TSPIRS is actually three different reports: In fact, all three of these accounts contain serious flaws. Most of the Thoreau Institute's reanalysis is devoted to turning the financial account into a true cash-flow analysis. The financial account reports all timber receipts and all timber costs. However, it amortizes many of the costs using an inappropriate formula. This leads to an underestimate of cost and, since many of the receipts don't make it to the Treasury, an overestimate of receipts.

The Institute's reanalysis requires four steps:

  1. Identifying the unamortized costs, all of which are displayed on a computer printout titled "TPIR01." Receipts are also on this form.
  2. Distinguishing the costs paid by the Treasury from the costs paid out of the KV, salvage sale, or other Forest Service fund. The TPIR01s distinquish KV, brush disposal, and road maintenance funds, but not salvage sale funds. So the Forest Service provided the Institute with data showing how much each national forest spent out of the salvage sale fund on each line item in TSPIRS.
  3. Distinguishing the receipts paid into the Treasury from the receipts paid into the KV, salvage sale, or another Forest Service fund. TSPIRS never distinguishes this information. So the the Forest Service provided the Institute with data showing how much of each national forests' receipts went into the KV and other funds.
  4. Allocating the regional and Washington office (including experiment station) timber program costs to the individual forests. Although TSPIRS counts these costs, it doesn't count them against receipts. The Institute divides these costs up according to the volume of timber sold by each forest.
Results Posted on the World Wide Web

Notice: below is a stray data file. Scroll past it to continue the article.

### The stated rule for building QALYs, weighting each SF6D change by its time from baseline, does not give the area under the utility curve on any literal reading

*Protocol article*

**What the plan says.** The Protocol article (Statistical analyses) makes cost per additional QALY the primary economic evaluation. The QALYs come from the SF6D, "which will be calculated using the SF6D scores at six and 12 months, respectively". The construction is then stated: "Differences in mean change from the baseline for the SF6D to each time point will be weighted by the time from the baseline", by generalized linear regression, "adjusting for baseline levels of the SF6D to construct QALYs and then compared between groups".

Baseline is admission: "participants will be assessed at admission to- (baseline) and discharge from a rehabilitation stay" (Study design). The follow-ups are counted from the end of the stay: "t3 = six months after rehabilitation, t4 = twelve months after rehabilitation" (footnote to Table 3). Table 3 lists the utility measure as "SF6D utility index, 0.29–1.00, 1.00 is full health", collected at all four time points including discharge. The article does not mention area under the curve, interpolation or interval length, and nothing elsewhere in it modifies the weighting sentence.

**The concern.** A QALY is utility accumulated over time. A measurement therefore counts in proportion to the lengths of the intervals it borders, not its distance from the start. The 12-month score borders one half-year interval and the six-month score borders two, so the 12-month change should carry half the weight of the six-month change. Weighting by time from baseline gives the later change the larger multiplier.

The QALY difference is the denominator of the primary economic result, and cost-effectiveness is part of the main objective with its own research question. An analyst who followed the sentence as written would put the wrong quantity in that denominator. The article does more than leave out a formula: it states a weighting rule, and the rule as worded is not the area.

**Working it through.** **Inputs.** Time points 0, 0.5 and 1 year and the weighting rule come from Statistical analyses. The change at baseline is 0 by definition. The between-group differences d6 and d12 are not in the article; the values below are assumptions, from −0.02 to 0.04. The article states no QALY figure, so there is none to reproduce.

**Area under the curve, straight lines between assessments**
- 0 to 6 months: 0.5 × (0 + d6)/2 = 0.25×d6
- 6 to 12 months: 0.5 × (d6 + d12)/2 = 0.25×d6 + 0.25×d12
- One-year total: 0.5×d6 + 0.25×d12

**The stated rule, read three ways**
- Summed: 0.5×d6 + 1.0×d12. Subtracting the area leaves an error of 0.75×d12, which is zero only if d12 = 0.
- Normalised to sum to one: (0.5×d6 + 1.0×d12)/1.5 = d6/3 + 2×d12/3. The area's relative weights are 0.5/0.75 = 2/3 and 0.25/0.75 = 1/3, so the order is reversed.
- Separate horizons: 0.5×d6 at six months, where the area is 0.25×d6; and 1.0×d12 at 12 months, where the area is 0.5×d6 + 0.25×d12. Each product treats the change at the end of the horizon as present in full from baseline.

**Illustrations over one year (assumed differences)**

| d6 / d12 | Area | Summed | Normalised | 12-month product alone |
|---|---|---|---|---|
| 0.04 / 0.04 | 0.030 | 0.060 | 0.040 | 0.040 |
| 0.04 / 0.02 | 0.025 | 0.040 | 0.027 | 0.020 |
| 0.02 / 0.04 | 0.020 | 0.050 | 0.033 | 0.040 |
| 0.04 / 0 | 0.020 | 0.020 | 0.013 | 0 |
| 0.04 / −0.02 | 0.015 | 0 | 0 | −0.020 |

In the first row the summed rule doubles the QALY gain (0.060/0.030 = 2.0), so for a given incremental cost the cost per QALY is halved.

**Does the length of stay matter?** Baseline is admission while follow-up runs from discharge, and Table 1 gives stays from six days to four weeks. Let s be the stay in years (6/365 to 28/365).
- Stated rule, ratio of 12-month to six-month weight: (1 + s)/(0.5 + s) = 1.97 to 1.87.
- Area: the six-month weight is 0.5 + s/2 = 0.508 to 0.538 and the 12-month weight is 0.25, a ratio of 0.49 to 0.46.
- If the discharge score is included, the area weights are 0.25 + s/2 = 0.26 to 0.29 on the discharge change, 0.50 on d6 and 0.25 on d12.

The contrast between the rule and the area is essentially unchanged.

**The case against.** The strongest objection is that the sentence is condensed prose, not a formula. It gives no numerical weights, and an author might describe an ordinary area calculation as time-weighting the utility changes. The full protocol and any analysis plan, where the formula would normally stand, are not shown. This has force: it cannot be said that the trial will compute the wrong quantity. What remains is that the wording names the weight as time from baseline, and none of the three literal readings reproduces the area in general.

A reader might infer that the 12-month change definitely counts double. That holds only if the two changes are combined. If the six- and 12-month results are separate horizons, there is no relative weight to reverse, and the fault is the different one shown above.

Forest-by-forest results are posted on the web in four files:

  1. A "key data" spreadsheet shows TSPIRS results and the Institute's calculations of actual returns and costs to the Treasury as well as volume and acres cut.
  2. A "detailed data" spreadsheet shows TSPIRS costs for dozens of different line items.
  3. A "supplemental data" spreadsheet breaks down receipts by the fund they went into and shows the line-item costs paid by the salvage sale fund.
  4. A description file describes every row and column in the spreadsheets.
The three spreadsheets should be downloaded to your computer and viewed in a spreadsheet program as their columns will not line up properly when viewed with a web browser.

The key data spreadsheet, at, has all the basic data most people will need, including a listing of exactly how much each national forest made or lost on timber sales both according to TSPIRS and according to the Institute's calculations.

The detailed data spreadsheet, at, is based on a Forest Service computer data file known as TPIR01. This lists the actual receipts and costs by line item and then shows how TSPIRS manipulates those items. Our spreadsheet includes only the unmanipulated numbers, based on the column in the TPIR01 called "DATA FROM TPIR MST."

TPIR01s distinguish costs paid out of K-V, brush disposal, and road maintenance funds from costs paid out of tax dollars. But they do not distinguish costs paid out of the salvage sale fund from costs paid out of tax dollars. They also do not break down receipts by the fund they go into.

The supplemental data spreadsheet remedies these defects. The first part of the spreadsheet breaks down receipts by fund (KV, SSF, etc.). The second part shows how each forest spent salvage sale funds. The salvage sale line items can be subtracted from the same line items in the detailed spreadsheet to get spending out of tax dollars.

The supplemental spreadsheet, at, is based on computer files provided by the Forest Service's fiscal analysts in Ft. Collins. It uses the same accrual accounting system as TSPIRS so the data are exactly comparable.

1996 Results Will Be Worse

In 1996, the Forest Service kept more than two-thirds of all timber receipts in the K-V, salvage sale, and other funds. After subtracting payments to counties, there was essentially no money left over in the Treasury. In fact, in late August, 1996 (little more than a month before the end of the fiscal year), the Washington office was forced to order forests to transfer money from the K-V and salvage sale funds back to the Treasury so that there would be enough to pay counties.

As a result, 1996 TSPIRS results are likely to be even worse than 1995's, if that is possible. Just as a guess, the Allegheny and Umpqua may turn out to be the only forests that make money.

We hope to expedite 1996 results so that we will have them much sooner than 18 months after the end of the fiscal year. We will let you know as soon as they are available.